Posted on

Pandemic Year 1

By Shannon Lee

It’s hard to believe that we are already past or just about to hit a number of one-year milestones as regards the COVID-19 pandemic: -Jan. 30, 2020: The World Health Organization listed the outbreak as a Public Health Emergency of Global Concern -Jan. 21, 2020: The CDC reported the first official travel-related case in this country -Jan. 28, 2020: California’s first official cases were diagnosed (it’s now clear the virus was here prior to that time) -Feb. 28, 2020: The first official death from COVID-19 was recorded (eventually amended to earlier in February after post-mortem testing confirmed earlier cases) -March 11, 2020: Epidemic upgraded to Global Pandemic When I first wrote about the pandemic for the Kenwood Press, it was March 29, 2020. There were 718,685 reported cases globally, with 33,881 deaths. In the United States, there were 139,675 cases and 2,436 deaths. All eyes at that moment were firmly on a monumental unfolding health crisis in Italy.

After nearly a year, our United States numbers are numbingly higher (27.9 million cases and 494,051 deaths) but there are multiple vaccines available, an incredible achievement of medical research, testing is relatively available, and our treatments of the disease have improved greatly. As I mentioned back in March 2020, it is predicted in epidemiology that outcomes will be worst at the beginning of any pandemic, and therefore death rates (or Case Fatality Rates, CFR) will improve as the pandemic rolls on, with the caveat that all bets are off if the healthcare infrastructure is overwhelmed. Dropping CFRs have come to pass and are easiest to see when contrasting early-hit states compared to the statistics overall. In total, New York state has seen 45,957 deaths out of 1,568,881 cases, a CFR of 2.92. New Jersey has seen 22,721 deaths out of 758,450 cases, a CFR of 2.99. Compare those numbers to the current overall national CFR of 1.77 or to California’s CFR of 1.37 (i.e., 1.37% of California’s known cases have resulted in death), and you can see the dropping CFR due to better outcomes.

Those are the numbers, but what about the science language we’ve all been exposed to in the past year? A year ago, many terms were used regularly only by healthcare researchers and epidemiologists; now they are on the news almost every night. Here are a few to highlight and perhaps clarify.

Morbidity vs. Mortality

Epidemiologists studying outcomes of disease do not just focus on death but also on the pain and suffering and loss of normal daily life activities caused by a disease. Mortality is the death statistic; morbidity is the combination of all negative outcomes of the disease course that do not involve death. This could include everything from days lost from work due to fatigue all the way to permanent paralysis. Mortality from COVID-19 seems to be in the realm of 1-2%. It is comparatively good that this particular coronavirus only manifests with this level of mortality. Two other 21st century coronavirus outbreaks, SARS and MERS, showed mortalities of 9% and 35%, respectively. For comparison, seasonal flu fluctuates but is on average about 0.1%. Morbidity from COVID-19 is hard to pin down (because we are still firmly in the pandemic) but there is a recognized larger-than-typical set of post-viral sufferers from this virus. These people are being labeled “Long-Haulers” and their symptoms are diverse: from brain fog and loss of hair all the way to diagnosable medical conditions such as POTS, CFS/ME, and onset diabetes (this is not an exhaustive list). Impacts of prolonged hospitalizations, long-term organ damage due to treatments and the viral infection, and this collective “Long COVID” phenomenon will be part of the morbidity consideration.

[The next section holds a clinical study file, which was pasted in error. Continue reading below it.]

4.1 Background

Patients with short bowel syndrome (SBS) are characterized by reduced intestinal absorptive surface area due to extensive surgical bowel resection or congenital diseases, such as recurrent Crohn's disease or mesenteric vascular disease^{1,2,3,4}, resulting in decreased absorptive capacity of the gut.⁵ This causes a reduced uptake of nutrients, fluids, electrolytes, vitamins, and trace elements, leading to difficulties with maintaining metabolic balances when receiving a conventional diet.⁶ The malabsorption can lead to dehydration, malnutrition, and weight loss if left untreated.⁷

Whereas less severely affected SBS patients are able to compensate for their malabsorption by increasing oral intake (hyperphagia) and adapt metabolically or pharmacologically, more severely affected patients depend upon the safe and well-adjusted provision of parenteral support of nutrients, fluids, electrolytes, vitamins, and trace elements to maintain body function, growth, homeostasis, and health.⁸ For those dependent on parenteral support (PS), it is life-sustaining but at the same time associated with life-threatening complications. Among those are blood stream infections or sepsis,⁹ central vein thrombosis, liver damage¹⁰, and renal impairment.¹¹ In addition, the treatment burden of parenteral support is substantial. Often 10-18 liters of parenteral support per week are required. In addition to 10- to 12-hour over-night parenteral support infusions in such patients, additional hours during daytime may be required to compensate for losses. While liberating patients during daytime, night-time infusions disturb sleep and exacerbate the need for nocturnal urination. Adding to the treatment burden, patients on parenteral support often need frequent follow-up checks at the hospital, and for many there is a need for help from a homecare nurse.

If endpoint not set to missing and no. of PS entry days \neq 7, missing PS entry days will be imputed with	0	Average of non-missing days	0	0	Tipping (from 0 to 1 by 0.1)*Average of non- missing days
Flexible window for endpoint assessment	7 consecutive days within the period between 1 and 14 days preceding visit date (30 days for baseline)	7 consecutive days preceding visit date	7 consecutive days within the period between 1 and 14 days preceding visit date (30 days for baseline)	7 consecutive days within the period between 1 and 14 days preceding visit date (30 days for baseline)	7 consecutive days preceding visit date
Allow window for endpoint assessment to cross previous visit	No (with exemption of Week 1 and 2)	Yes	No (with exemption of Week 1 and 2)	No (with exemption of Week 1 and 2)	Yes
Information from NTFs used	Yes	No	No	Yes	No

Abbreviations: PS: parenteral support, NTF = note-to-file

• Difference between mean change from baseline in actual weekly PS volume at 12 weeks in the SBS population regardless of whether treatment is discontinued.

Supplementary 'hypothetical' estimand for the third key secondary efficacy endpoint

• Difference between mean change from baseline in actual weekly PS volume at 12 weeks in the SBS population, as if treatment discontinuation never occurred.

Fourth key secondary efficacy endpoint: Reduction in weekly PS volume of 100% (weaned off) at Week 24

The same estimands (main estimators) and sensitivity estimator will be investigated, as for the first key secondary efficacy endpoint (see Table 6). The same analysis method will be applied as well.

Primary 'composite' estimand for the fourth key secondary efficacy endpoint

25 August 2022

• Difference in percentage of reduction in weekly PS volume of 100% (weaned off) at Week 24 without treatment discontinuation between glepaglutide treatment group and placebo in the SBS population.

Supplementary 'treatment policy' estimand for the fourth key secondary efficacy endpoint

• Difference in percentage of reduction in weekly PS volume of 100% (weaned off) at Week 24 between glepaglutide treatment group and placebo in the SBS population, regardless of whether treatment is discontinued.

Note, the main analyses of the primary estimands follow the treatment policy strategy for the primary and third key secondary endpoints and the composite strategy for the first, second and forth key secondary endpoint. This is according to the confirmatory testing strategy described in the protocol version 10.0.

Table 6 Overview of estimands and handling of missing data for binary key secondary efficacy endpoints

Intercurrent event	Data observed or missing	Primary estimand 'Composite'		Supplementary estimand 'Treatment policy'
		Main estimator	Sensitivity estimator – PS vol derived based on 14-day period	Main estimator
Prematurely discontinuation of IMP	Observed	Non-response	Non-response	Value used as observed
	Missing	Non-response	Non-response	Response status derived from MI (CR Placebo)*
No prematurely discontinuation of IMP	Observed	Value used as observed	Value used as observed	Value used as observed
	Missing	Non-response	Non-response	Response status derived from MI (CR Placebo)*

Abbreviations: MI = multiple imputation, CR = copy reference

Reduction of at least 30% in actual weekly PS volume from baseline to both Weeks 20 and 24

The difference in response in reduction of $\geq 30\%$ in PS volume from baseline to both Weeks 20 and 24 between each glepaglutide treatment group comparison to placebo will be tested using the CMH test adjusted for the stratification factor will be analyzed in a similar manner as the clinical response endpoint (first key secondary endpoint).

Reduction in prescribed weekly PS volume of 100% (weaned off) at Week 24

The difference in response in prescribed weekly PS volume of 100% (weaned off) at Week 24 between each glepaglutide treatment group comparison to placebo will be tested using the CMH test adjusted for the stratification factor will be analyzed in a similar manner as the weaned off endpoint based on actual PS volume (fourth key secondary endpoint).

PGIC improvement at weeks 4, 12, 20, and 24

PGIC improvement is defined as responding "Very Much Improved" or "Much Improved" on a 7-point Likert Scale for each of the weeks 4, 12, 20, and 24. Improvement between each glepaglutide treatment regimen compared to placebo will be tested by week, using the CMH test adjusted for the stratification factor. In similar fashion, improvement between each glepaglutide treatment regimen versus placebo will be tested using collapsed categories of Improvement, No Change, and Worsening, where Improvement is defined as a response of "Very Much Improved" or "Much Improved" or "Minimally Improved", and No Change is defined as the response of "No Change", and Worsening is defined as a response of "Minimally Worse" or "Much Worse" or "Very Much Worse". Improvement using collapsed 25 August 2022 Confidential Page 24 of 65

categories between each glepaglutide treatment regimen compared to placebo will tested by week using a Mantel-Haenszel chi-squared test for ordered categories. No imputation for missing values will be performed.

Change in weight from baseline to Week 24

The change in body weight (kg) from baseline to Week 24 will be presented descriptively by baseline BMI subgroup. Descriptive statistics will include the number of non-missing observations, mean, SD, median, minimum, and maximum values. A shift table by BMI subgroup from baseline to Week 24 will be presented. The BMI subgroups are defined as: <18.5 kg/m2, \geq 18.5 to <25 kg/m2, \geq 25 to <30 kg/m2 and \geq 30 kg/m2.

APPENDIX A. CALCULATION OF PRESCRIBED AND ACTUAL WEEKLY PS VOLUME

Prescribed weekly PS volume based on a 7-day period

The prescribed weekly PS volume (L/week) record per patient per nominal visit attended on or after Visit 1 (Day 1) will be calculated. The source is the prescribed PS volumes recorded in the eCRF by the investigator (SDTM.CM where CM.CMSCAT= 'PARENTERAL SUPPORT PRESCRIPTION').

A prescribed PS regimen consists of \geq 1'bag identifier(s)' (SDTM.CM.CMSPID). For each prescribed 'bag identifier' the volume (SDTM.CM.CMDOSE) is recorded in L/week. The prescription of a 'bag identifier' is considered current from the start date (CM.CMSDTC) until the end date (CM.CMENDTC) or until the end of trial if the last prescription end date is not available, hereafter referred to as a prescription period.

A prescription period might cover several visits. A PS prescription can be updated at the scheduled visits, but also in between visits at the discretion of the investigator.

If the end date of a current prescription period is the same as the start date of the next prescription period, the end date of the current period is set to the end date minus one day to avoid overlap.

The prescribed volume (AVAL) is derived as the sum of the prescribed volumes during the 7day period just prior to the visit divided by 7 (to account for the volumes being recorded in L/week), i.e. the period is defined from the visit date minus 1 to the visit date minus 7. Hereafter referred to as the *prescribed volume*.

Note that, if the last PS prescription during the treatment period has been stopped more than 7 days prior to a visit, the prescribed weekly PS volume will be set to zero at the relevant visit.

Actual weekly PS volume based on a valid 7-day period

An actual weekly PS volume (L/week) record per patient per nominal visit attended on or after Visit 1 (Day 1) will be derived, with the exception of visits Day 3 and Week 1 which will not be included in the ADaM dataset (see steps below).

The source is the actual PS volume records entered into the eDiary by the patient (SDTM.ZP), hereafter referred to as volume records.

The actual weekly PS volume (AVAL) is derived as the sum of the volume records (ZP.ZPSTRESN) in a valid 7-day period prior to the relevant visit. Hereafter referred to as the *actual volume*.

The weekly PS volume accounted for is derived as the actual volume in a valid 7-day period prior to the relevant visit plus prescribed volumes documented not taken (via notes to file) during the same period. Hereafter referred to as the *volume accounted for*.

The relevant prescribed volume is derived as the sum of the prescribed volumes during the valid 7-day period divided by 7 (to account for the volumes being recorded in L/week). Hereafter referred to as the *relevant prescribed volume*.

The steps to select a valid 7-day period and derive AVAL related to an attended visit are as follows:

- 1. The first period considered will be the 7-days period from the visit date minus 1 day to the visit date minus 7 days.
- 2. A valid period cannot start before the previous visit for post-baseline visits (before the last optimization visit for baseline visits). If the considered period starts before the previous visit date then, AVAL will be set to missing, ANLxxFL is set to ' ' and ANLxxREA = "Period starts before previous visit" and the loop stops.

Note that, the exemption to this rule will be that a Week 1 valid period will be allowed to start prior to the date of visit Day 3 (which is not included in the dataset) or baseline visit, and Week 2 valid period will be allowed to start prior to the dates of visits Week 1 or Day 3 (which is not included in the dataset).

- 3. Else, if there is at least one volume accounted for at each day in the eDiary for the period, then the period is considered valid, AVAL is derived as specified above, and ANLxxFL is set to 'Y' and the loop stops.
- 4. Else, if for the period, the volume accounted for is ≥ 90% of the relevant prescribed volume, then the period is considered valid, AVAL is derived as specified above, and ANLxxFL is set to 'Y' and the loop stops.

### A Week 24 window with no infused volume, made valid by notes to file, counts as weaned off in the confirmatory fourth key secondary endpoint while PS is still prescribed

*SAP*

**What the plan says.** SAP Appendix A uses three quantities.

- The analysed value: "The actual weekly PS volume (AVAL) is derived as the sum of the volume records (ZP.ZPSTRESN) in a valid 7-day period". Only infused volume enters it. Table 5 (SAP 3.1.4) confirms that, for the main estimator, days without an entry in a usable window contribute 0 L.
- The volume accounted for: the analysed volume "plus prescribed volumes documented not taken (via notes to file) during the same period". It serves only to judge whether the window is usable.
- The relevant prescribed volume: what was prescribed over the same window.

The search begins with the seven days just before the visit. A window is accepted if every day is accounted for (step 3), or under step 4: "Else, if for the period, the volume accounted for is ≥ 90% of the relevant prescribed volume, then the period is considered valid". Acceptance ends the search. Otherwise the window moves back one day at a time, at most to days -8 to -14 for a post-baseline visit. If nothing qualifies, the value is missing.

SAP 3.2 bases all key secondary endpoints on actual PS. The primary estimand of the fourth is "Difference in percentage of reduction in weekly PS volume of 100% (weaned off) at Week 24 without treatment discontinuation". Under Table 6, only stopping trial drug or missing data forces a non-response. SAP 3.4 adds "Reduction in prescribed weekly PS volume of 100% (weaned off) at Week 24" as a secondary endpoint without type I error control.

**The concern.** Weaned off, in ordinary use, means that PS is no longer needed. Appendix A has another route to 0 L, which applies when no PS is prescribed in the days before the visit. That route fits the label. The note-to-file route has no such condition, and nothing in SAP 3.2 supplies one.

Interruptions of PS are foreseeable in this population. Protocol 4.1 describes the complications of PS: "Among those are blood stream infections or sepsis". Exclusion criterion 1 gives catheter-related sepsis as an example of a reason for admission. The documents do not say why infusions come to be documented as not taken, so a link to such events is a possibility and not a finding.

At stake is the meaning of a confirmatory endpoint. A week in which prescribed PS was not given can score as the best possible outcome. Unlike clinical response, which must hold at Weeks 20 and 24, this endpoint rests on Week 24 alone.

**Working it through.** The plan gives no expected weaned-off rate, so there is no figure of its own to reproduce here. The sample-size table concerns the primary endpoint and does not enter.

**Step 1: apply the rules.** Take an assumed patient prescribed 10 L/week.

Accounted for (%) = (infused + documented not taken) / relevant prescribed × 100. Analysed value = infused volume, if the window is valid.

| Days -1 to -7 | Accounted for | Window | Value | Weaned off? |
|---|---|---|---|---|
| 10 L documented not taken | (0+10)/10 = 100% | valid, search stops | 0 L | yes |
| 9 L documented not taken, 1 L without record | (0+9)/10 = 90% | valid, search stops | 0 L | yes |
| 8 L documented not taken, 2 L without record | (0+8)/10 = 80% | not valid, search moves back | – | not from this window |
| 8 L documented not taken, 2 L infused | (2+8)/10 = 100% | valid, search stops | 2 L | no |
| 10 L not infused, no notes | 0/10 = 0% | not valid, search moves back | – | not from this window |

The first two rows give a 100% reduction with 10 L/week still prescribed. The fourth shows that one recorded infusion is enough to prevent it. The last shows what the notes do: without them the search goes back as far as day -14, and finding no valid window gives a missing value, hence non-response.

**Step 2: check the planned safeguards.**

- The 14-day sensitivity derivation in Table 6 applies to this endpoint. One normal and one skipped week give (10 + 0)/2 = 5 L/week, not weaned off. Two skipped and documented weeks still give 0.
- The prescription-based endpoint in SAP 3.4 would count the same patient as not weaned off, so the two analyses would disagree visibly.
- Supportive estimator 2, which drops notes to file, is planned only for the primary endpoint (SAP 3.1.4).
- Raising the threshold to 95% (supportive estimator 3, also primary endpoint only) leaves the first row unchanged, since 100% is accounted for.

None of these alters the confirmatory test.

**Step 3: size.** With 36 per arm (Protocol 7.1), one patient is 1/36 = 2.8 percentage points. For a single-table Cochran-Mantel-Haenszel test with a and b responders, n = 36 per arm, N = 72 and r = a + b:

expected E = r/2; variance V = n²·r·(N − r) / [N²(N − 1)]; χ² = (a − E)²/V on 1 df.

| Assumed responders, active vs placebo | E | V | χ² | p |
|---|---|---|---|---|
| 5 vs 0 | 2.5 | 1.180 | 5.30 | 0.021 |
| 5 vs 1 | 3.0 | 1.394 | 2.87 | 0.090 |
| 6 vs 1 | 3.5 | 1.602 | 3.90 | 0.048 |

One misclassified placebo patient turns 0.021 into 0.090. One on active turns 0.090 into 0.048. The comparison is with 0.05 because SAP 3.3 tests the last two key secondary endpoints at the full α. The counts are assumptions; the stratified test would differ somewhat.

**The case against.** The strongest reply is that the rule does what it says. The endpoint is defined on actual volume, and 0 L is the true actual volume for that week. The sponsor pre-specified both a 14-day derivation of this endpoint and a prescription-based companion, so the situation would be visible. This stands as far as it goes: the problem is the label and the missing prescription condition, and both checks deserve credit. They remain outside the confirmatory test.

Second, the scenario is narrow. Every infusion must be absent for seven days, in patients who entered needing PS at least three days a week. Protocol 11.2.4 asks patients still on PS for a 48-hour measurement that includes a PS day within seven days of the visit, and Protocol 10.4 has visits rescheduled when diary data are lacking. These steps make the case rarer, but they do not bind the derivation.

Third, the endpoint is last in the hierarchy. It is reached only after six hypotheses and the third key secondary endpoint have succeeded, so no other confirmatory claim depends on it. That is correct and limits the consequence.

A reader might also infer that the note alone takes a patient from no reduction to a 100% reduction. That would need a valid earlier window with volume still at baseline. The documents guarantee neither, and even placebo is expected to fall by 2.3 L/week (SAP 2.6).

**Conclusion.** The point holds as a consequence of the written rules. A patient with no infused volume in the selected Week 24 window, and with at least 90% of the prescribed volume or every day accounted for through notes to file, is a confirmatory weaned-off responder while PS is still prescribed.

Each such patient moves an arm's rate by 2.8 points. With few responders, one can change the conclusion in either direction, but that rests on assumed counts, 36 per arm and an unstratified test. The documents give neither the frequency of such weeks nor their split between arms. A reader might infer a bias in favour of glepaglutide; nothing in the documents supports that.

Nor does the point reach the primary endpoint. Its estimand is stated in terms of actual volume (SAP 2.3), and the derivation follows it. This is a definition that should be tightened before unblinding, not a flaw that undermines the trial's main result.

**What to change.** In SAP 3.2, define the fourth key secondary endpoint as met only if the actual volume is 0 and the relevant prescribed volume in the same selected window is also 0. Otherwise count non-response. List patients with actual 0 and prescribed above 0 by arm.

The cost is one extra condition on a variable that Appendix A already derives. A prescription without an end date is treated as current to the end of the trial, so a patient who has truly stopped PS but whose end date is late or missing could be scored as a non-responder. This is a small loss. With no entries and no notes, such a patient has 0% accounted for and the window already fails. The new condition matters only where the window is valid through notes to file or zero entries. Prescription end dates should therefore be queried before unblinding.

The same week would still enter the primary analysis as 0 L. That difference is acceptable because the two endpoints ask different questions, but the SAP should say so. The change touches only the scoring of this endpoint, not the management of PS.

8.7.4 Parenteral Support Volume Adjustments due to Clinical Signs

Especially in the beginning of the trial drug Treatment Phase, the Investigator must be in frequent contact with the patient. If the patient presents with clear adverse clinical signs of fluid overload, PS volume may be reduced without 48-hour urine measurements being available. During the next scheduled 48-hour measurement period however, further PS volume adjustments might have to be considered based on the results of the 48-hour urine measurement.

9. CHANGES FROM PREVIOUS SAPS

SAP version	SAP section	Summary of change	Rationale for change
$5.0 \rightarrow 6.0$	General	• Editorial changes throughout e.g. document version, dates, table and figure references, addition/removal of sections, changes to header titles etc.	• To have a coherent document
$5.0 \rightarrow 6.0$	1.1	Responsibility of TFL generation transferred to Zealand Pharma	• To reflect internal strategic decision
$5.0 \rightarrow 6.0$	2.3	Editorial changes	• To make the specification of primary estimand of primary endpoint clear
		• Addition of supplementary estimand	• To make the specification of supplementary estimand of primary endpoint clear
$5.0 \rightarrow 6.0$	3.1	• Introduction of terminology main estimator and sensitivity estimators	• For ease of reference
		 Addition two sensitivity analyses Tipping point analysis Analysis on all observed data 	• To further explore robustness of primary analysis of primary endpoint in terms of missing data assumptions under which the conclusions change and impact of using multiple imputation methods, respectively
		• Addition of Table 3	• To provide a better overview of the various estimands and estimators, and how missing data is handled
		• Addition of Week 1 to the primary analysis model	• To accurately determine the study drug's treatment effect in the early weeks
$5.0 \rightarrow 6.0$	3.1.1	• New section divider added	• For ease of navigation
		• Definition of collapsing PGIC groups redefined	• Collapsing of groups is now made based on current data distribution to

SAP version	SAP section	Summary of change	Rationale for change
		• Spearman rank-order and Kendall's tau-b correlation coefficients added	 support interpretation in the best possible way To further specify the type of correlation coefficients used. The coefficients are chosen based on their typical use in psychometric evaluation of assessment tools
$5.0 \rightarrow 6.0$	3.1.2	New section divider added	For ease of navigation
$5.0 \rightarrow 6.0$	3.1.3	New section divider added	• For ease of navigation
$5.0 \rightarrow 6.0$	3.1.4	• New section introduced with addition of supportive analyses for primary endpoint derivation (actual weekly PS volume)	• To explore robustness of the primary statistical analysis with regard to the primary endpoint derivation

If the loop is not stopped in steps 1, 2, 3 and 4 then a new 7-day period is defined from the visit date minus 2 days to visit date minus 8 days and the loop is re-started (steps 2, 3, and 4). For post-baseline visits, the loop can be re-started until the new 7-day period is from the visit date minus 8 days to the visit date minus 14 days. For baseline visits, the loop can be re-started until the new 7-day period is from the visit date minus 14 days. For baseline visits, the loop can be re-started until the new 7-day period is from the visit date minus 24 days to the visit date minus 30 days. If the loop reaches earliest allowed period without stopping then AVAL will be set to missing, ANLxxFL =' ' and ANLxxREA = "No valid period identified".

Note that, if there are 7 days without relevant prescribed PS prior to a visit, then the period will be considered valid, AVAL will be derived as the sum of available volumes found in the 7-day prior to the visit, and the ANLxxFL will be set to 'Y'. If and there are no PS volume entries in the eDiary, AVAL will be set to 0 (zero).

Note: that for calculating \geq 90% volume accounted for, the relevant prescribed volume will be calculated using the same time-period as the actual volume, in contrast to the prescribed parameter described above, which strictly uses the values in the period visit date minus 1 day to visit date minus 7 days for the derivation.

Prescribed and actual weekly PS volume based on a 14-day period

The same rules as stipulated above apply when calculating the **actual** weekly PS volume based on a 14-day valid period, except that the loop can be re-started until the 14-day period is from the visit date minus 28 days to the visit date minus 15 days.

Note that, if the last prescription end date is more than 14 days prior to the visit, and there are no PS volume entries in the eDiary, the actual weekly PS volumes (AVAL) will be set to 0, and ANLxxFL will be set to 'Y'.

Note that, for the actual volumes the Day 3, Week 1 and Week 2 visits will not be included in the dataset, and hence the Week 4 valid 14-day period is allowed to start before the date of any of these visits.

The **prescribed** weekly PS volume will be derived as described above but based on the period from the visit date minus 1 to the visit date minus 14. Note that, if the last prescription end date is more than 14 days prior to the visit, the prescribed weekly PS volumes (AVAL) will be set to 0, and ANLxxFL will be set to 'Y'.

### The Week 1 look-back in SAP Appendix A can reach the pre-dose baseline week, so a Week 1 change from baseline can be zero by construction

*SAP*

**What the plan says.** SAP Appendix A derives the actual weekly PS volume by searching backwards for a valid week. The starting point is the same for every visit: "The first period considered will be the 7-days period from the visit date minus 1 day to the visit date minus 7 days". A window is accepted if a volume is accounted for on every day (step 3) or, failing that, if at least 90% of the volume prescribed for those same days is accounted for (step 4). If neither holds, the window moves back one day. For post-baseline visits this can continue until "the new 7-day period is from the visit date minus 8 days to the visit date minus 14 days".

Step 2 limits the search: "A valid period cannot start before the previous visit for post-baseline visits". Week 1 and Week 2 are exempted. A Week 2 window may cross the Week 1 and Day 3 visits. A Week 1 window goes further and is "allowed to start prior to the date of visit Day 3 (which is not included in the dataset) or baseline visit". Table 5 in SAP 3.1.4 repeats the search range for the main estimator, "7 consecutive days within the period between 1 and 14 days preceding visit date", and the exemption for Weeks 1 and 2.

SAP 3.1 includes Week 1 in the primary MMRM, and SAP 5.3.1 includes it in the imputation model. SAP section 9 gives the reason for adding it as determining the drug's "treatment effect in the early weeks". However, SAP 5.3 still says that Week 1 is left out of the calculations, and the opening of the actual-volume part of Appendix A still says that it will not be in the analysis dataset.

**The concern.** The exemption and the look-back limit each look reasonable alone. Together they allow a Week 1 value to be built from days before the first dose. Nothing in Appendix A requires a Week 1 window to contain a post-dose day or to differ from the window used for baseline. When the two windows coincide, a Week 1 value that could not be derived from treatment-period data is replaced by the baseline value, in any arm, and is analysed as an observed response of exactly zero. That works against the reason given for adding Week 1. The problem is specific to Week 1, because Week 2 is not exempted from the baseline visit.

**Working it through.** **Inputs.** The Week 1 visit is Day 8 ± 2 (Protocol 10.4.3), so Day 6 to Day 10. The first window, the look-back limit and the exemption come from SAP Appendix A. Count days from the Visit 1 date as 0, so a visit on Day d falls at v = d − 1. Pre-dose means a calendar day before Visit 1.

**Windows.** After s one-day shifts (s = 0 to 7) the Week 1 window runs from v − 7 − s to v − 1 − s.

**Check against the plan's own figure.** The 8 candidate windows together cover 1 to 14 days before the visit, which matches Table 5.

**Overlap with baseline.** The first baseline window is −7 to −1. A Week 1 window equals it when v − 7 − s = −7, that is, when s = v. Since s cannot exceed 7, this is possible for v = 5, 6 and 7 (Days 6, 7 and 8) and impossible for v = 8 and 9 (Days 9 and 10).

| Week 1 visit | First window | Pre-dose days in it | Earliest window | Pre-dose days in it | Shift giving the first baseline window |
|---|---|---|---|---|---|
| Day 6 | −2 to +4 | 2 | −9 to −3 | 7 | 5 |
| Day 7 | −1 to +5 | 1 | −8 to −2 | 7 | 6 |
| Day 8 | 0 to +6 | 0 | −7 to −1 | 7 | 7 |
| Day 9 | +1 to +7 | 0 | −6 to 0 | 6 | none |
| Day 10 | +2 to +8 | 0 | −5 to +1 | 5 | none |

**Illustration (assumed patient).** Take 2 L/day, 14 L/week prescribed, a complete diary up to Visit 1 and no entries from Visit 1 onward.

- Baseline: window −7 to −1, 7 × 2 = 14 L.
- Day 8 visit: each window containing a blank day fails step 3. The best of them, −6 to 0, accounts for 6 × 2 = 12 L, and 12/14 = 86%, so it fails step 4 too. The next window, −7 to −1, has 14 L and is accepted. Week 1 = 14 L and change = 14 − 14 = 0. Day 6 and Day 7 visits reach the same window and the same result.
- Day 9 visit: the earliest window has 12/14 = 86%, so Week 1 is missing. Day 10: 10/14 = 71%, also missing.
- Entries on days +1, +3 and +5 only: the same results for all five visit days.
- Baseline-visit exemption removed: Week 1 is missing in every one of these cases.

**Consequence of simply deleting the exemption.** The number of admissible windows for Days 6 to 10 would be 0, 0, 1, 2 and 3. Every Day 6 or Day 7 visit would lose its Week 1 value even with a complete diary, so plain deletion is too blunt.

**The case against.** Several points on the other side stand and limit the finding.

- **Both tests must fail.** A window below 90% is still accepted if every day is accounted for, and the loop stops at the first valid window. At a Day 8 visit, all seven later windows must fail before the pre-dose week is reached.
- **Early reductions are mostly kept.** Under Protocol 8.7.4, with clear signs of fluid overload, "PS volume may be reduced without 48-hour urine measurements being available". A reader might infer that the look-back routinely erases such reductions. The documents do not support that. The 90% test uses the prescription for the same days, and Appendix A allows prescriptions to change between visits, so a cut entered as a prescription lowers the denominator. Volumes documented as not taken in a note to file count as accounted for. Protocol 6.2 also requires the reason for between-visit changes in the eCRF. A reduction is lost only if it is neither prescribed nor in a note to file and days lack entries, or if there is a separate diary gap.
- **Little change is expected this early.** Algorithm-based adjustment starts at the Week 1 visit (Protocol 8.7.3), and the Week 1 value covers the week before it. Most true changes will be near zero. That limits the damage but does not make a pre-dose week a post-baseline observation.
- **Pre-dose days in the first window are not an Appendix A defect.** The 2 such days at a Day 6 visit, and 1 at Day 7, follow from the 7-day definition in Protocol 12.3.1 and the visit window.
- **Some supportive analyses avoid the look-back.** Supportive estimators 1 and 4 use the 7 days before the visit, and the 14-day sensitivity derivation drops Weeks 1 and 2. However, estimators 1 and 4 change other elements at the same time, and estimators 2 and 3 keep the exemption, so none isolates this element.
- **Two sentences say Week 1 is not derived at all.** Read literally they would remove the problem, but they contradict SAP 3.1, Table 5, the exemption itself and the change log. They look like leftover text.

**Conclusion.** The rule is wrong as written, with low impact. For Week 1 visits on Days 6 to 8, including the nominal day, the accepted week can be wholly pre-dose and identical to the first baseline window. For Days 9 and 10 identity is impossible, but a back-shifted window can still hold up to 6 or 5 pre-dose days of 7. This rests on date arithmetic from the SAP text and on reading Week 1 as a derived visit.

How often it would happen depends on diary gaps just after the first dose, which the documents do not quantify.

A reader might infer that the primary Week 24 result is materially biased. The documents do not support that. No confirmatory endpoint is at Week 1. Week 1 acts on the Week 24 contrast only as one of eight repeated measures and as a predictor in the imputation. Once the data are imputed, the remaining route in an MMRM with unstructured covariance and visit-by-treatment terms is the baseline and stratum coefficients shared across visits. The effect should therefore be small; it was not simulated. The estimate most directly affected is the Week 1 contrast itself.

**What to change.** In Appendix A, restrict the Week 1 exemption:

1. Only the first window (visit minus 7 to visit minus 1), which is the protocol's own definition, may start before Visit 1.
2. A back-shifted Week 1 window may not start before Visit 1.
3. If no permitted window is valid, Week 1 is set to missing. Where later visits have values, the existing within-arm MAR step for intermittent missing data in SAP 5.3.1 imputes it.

In acquired disease, transmission refers to the method by which the pathogen travels from one host to the next. Droplet transmission is the transfer of small pathogens in respiratory liquid droplets. Aerosol transmission is similar, but the size is smaller and they stay in the surrounding air for longer. Measles is a much more infectious virus and is a great example of aerosol transmission. Influenza viruses are droplet transmission. The current coronavirus appears to be predominantly droplet-transmitted, but studies are still working through potentials of aerosol transmission and several new variants do appear to be more infectious, which may suggest easier transmission. The combination of definitive droplet transmission and the mortality/morbidity concerns accounts for why there was an early health directive regarding mask wearing for this pandemic.

Monoclonal antibody (MA)

This term became popular in the news around the time that former President Trump was hospitalized for COVID-19. MAs are laboratory manufactured antibodies that are used in treatment to help the patient’s immune system fight off an infection. In November 2020 two MAs, casirivimab and imdevimab, were cleared for Emergency Use Authorization (EUA) for treating COVID-19 pa- tients (granted to Regeneron Pharmaceuticals, Inc.). These MAs were created specific to the novel virus and target the spike protein on the virus’ surface. These drugs were approved for use in early disease stage patients who had a strong potential to progress to severe COVID.

Shannon Lee, PhD, is a Glen Ellen resident and an instructor in the Biology Department at Sonoma State University. She has been a science educator for 20 years, having taught previously at UCLA and California State University Northridge. This science column was written on the evening of Feb. 19th with all data coming in as of the reports for that date. This is a swiftly changing situation. The case and morbidity data referenced herein was obtained from The New York Times online interactive coronavirus database.